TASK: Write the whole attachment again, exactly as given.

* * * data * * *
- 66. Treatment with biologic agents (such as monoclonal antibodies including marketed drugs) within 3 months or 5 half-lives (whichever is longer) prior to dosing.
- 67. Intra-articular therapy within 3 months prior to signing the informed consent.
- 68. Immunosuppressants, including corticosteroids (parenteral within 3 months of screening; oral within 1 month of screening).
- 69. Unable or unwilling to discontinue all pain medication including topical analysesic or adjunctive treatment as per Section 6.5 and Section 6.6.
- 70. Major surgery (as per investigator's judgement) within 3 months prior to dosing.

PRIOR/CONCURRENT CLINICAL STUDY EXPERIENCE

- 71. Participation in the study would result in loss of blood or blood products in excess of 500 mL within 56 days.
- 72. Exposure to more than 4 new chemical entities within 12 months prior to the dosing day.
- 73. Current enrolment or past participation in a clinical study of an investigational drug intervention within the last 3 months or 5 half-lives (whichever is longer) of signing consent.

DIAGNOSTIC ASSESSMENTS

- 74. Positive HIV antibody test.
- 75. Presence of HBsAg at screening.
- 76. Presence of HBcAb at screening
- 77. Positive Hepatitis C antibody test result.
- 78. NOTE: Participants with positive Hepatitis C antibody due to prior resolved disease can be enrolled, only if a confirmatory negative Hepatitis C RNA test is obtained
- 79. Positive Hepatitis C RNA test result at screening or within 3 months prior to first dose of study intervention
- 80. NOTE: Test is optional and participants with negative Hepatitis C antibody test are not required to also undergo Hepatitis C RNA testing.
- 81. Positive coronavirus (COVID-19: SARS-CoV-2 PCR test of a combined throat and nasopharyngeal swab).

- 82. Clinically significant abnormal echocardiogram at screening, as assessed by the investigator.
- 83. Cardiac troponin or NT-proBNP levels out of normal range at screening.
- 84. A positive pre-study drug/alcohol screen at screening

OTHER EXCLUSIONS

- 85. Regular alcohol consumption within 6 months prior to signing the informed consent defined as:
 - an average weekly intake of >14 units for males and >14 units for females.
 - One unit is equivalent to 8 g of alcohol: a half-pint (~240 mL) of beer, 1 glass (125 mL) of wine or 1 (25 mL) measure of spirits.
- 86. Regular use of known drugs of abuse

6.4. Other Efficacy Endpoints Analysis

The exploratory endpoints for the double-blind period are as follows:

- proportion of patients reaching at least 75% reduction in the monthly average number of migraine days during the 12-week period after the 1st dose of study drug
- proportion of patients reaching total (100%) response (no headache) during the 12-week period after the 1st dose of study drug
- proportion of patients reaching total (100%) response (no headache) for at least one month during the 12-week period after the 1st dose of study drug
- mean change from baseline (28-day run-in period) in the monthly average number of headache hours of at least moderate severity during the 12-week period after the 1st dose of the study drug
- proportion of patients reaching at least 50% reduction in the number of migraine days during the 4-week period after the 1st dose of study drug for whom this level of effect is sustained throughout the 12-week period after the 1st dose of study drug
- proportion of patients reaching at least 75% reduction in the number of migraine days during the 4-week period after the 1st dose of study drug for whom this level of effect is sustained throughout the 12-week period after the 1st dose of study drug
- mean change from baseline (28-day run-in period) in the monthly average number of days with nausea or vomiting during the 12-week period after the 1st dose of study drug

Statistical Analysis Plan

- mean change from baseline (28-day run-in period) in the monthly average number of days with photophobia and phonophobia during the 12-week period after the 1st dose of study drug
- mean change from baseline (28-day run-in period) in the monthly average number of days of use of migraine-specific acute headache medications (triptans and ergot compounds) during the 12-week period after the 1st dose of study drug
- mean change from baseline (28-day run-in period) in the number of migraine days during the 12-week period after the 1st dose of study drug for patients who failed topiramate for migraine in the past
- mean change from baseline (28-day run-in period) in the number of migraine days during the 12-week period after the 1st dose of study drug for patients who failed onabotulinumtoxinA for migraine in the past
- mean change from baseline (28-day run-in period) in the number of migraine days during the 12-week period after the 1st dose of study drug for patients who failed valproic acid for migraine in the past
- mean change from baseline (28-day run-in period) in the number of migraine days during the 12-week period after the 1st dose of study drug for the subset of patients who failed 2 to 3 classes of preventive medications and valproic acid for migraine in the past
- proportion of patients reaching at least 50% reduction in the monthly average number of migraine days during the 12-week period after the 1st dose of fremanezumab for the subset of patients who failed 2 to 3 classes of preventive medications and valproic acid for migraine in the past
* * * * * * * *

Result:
- 66. Treatment with biologic agents (such as monoclonal antibodies including marketed drugs) within 3 months or 5 half-lives (whichever is longer) prior to dosing.
- 67. Intra-articular therapy within 3 months prior to signing the informed consent.
- 68. Immunosuppressants, including corticosteroids (parenteral within 3 months of screening; oral within 1 month of screening).
- 69. Unable or unwilling to discontinue all pain medication including topical analysesic or adjunctive treatment as per Section 6.5 and Section 6.6.
- 70. Major surgery (as per investigator's judgement) within 3 months prior to dosing.

PRIOR/CONCURRENT CLINICAL STUDY EXPERIENCE

- 71. Participation in the study would result in loss of blood or blood products in excess of 500 mL within 56 days.
- 72. Exposure to more than 4 new chemical entities within 12 months prior to the dosing day.
- 73. Current enrolment or past participation in a clinical study of an investigational drug intervention within the last 3 months or 5 half-lives (whichever is longer) of signing consent.

DIAGNOSTIC ASSESSMENTS

- 74. Positive HIV antibody test.
- 75. Presence of HBsAg at screening.
- 76. Presence of HBcAb at screening
- 77. Positive Hepatitis C antibody test result.
- 78. NOTE: Participants with positive Hepatitis C antibody due to prior resolved disease can be enrolled, only if a confirmatory negative Hepatitis C RNA test is obtained
- 79. Positive Hepatitis C RNA test result at screening or within 3 months prior to first dose of study intervention
- 80. NOTE: Test is optional and participants with negative Hepatitis C antibody test are not required to also undergo Hepatitis C RNA testing.
- 81. Positive coronavirus (COVID-19: SARS-CoV-2 PCR test of a combined throat and nasopharyngeal swab).

- 82. Clinically significant abnormal echocardiogram at screening, as assessed by the investigator.
- 83. Cardiac troponin or NT-proBNP levels out of normal range at screening.
- 84. A positive pre-study drug/alcohol screen at screening

OTHER EXCLUSIONS

- 85. Regular alcohol consumption within 6 months prior to signing the informed consent defined as:
 - an average weekly intake of >14 units for males and >14 units for females.
 - One unit is equivalent to 8 g of alcohol: a half-pint (~240 mL) of beer, 1 glass (125 mL) of wine or 1 (25 mL) measure of spirits.
- 86. Regular use of known drugs of abuse

6.4. Other Efficacy Endpoints Analysis

The exploratory endpoints for the double-blind period are as follows:

- proportion of patients reaching at least 75% reduction in the monthly average number of migraine days during the 12-week period after the 1st dose of study drug
- proportion of patients reaching total (100%) response (no headache) during the 12-week period after the 1st dose of study drug
- proportion of patients reaching total (100%) response (no headache) for at least one month during the 12-week period after the 1st dose of study drug
- mean change from baseline (28-day run-in period) in the monthly average number of headache hours of at least moderate severity during the 12-week period after the 1st dose of the study drug
- proportion of patients reaching at least 50% reduction in the number of migraine days during the 4-week period after the 1st dose of study drug for whom this level of effect is sustained throughout the 12-week period after the 1st dose of study drug
- proportion of patients reaching at least 75% reduction in the number of migraine days during the 4-week period after the 1st dose of study drug for whom this level of effect is sustained throughout the 12-week period after the 1st dose of study drug
- mean change from baseline (28-day run-in period) in the monthly average number of days with nausea or vomiting during the 12-week period after the 1st dose of study drug

Statistical Analysis Plan

- mean change from baseline (28-day run-in period) in the monthly average number of days with photophobia and phonophobia during the 12-week period after the 1st dose of study drug
- mean change from baseline (28-day run-in period) in the monthly average number of days of use of migraine-specific acute headache medications (triptans and ergot compounds) during the 12-week period after the 1st dose of study drug
- mean change from baseline (28-day run-in period) in the number of migraine days during the 12-week period after the 1st dose of study drug for patients who failed topiramate for migraine in the past
- mean change from baseline (28-day run-in period) in the number of migraine days during the 12-week period after the 1st dose of study drug for patients who failed onabotulinumtoxinA for migraine in the past
- mean change from baseline (28-day run-in period) in the number of migraine days during the 12-week period after the 1st dose of study drug for patients who failed valproic acid for migraine in the past
- mean change from baseline (28-day run-in period) in the number of migraine days during the 12-week period after the 1st dose of study drug for the subset of patients who failed 2 to 3 classes of preventive medications and valproic acid for migraine in the past
- proportion of patients reaching at least 50% reduction in the monthly average number of migraine days during the 12-week period after the 1st dose of fremanezumab for the subset of patients who failed 2 to 3 classes of preventive medications and valproic acid for migraine in the past